Leadership, like communication is a hotly debated subject. What makes a great leader? What makes great communication?
It is no co-incidence that great leaders in great organisations large and small have highly developed communication skills. The best leaders know how to communicate persuasively: they’re able to positively mobilise people from all walks of life to their cause. How do they do it?
They position the idea
First and foremost, great leaders know how to position an idea, relative to the world around them. They say leadership is visionary but sometimes too ambitious a plan galvanizes doubt, fear and ridicule – “He’ll never pull that off”, “Here we go again”.
To avoid this kind of negative reaction it’s important to position the idea relative to the experience and expectations of, and the opportunities available to the audience. Talking about taking the company to £100m in revenue to people who aren’t involved in client facing projects could be daunting, or just unfathomable. Instead, talk about what’s relevant and show how this idea fits into their current models of the world and how it will help to improve that model in a practical and achievable way.
There is nothing worse than a disconnected leader. In fact, the phrase ‘disconnected leader’ is an oxymoron of sorts because you cannot lead if you cannot connect with people.
The key to making deep connections with your team is communication, presence, and humility…all of this stems from one core skill that all great leaders share: the ability to listen.
When presenting a new idea to your team, it should never come as a surprise. It should be as a result of a conversation with John in the kitchen, Lucy in the lift, James in a meeting. It should be an amalgamation of 100 conversations and ideas and discussions with people across your business. That way, when you present the idea, you can reference its foundations, and individuals will be able to connect with core elements of the idea, or at the very least the drivers, which led to the formation of the idea.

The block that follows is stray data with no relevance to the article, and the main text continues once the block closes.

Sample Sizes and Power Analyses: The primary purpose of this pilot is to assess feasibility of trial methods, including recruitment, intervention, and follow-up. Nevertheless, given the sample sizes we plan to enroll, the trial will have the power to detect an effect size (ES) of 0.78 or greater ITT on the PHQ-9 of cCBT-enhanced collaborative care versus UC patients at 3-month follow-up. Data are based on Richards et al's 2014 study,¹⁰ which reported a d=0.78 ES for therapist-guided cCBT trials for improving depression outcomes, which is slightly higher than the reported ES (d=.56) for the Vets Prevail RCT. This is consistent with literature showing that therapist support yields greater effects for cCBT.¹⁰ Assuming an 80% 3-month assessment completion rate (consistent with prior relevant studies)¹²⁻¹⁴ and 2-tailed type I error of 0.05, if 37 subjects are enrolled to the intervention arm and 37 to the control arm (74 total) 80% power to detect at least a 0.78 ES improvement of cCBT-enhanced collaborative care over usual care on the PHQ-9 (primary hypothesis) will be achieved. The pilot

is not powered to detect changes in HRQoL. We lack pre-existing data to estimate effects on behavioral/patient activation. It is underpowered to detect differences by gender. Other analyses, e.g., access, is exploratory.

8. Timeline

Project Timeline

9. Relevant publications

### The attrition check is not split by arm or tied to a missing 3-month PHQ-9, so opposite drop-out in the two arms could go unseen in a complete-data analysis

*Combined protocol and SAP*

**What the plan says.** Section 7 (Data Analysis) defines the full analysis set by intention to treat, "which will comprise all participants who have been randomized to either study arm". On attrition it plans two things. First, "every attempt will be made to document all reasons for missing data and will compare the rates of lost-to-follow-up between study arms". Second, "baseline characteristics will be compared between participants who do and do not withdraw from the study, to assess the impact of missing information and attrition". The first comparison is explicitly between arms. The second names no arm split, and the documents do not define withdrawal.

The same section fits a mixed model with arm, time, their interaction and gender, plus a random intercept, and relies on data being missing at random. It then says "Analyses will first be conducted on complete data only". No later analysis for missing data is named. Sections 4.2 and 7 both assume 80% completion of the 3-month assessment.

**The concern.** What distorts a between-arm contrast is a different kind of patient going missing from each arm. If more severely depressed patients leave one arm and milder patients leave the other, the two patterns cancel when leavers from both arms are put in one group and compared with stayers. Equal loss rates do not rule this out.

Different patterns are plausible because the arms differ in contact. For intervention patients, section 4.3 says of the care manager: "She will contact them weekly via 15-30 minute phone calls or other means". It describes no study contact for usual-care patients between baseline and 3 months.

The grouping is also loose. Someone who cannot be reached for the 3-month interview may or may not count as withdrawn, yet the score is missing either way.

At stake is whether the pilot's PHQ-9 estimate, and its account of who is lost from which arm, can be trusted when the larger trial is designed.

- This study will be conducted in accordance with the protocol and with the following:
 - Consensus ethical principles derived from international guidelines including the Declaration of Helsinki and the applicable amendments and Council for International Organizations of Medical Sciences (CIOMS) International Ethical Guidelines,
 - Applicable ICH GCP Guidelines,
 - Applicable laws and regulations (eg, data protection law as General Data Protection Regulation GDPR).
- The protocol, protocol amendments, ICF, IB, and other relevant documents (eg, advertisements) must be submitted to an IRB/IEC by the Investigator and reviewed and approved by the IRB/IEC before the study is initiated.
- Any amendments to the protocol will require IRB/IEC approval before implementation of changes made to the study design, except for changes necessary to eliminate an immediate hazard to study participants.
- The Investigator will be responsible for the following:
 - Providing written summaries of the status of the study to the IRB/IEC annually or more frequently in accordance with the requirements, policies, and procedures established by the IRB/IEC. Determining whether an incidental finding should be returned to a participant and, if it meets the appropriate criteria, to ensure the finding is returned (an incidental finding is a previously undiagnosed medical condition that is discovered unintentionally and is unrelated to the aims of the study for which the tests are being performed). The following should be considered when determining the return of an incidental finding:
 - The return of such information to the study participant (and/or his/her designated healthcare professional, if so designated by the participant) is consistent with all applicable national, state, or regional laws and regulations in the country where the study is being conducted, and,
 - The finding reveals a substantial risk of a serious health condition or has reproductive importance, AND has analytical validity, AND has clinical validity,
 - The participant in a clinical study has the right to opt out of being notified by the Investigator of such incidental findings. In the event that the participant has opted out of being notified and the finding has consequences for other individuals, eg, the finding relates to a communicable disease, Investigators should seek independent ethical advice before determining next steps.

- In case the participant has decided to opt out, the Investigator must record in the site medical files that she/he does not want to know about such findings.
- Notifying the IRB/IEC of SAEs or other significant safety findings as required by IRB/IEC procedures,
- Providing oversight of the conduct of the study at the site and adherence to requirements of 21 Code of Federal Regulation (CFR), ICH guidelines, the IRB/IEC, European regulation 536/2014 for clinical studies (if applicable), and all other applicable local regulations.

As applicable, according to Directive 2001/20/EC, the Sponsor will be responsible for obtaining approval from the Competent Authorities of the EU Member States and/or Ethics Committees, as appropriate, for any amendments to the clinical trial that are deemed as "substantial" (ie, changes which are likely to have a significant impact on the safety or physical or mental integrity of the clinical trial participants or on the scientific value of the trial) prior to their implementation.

When looking to leaders, people judge based on what they see and feel, not based on what they hear. Leadership is about delivery on promises, it’s not about talking. It’s ‘do as I do if you feel compelled to’, not ‘do as I say because I said so’.
Establishing credibility is hard. It doesn’t come overnight. It’s based on trust, which is built over months and even years. In this respect, credibility can’t be established with facts, quotes and awards: it has to come from within. When presenting a new idea, your credibility is intrinsically linked to you, and what people’s experience of you has been. For this reason, it’s important to always act as you wish to be seen. When it comes time to ‘appear credible’, that bit will have already been taken care of.
That said, it is important to underpin your ‘visions’ and ‘ideas’ with plans and requirements. Showing you’ve thought through your idea carefully in terms of how it would be implemented helps people to see how it could come to fruition, and more importantly, how they can help!
Empower others to act
Following on from the last point, it’s important to show clearly how people can help and support the project. Even providing feedback, or showing support in a non-direct way is a means of acting positively in a project and the top leaders proactively find ways to empower action.
One key form of empowerment, is the ability to build on and share further ideas without the fear of retribution. If you share your ideas but don’t take on any form of feedback, people will quickly lose interest…what’s the point of them listening to you if you won’t listen to them?
A great way to empower people to act, then, is to share your idea early. Let people ask questions and provide their input in the early stages. This is a great way to build consensus and win support ready for the big unveil.
Adapt to communication preferences
Finally, great leaders recognise that not everyone shares their preferred style of communication. We all know the power of introversion and reflected thinking. It’s important then to provide multiple ways of taking on your ideas.
Some people might want a big bang presentation. Some people might one a detailed, evidence based report they can read and digest. Try to think about the people you’re sharing your idea with and adapt your style to them rather than expecting them to adapt to you: it’s their support you want after all.